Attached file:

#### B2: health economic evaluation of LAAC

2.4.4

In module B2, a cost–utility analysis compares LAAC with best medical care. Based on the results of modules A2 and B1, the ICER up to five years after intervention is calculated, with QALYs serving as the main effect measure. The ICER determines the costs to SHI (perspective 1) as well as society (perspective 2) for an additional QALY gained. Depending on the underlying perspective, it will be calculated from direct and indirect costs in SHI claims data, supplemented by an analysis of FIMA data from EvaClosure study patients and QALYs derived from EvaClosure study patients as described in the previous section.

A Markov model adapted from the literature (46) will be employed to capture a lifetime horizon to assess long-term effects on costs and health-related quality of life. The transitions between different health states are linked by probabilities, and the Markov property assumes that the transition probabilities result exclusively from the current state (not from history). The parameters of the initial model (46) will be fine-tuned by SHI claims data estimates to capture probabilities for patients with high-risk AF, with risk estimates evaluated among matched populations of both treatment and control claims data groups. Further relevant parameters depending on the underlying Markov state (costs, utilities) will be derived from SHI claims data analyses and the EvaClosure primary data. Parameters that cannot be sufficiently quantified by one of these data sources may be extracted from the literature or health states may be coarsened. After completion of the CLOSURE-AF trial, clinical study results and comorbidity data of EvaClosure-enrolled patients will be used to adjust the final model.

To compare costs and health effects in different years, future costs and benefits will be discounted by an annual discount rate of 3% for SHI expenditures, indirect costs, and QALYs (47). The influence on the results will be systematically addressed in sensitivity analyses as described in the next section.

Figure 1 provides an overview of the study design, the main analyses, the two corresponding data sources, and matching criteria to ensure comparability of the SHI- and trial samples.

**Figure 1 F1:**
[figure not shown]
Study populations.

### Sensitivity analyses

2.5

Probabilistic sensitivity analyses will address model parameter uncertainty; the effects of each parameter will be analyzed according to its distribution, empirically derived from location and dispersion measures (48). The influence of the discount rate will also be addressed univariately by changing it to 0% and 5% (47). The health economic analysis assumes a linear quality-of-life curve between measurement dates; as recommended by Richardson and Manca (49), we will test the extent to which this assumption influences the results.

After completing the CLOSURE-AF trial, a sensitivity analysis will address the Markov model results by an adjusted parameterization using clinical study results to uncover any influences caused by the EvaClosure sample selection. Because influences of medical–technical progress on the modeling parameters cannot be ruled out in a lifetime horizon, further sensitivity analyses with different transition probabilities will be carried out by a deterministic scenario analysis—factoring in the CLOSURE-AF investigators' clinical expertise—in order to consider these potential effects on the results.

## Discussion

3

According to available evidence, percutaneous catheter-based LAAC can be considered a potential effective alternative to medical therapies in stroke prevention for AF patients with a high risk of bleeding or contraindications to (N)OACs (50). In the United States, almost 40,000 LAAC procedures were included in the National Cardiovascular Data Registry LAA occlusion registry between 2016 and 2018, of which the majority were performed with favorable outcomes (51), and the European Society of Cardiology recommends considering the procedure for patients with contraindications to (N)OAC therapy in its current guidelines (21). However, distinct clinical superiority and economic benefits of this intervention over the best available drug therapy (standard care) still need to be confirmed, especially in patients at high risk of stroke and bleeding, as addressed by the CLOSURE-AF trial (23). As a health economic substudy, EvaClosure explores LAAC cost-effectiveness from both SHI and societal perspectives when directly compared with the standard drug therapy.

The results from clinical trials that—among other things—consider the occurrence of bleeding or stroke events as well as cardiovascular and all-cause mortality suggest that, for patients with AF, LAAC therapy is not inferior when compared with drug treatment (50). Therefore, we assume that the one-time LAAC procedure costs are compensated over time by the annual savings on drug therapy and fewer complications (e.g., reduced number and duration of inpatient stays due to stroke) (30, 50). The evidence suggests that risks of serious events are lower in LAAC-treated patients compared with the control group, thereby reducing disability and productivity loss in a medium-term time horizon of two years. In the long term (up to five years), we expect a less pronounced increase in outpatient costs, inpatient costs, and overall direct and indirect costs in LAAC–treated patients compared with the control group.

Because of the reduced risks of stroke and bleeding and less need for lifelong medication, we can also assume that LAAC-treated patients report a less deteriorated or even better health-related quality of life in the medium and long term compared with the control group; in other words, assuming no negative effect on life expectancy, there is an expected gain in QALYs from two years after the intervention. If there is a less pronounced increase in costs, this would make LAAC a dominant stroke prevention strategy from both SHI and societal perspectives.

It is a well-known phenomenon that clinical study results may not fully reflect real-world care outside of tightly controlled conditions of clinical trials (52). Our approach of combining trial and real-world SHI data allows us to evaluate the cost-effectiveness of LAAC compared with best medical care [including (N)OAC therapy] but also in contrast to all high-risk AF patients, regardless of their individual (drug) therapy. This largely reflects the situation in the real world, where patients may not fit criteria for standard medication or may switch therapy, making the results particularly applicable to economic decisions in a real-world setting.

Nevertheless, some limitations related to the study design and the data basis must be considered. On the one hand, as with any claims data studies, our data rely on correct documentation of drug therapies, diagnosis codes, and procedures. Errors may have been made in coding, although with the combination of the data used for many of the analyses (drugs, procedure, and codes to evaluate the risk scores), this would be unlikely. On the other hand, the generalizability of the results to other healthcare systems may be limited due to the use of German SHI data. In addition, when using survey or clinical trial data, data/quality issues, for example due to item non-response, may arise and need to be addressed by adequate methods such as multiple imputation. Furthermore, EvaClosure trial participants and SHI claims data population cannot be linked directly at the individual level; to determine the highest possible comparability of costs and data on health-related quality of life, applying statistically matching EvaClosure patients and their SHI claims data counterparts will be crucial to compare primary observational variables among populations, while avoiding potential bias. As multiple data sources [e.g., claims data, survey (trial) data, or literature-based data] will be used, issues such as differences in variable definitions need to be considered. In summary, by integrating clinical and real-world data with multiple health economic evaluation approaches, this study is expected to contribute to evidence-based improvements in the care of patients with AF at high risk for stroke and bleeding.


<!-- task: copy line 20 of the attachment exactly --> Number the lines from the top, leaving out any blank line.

Nevertheless, some limitations related to the study design and the data basis must be considered. On the one hand, as with any claims data studies, our data rely on correct documentation of drug therapies, diagnosis codes, and procedures. Errors may have been made in coding, although with the combination of the data used for many of the analyses (drugs, procedure, and codes to evaluate the risk scores), this would be unlikely. On the other hand, the generalizability of the results to other healthcare systems may be limited due to the use of German SHI data. In addition, when using survey or clinical trial data, data/quality issues, for example due to item non-response, may arise and need to be addressed by adequate methods such as multiple imputation. Furthermore, EvaClosure trial participants and SHI claims data population cannot be linked directly at the individual level; to determine the highest possible comparability of costs and data on health-related quality of life, applying statistically matching EvaClosure patients and their SHI claims data counterparts will be crucial to compare primary observational variables among populations, while avoiding potential bias. As multiple data sources [e.g., claims data, survey (trial) data, or literature-based data] will be used, issues such as differences in variable definitions need to be considered. In summary, by integrating clinical and real-world data with multiple health economic evaluation approaches, this study is expected to contribute to evidence-based improvements in the care of patients with AF at high risk for stroke and bleeding.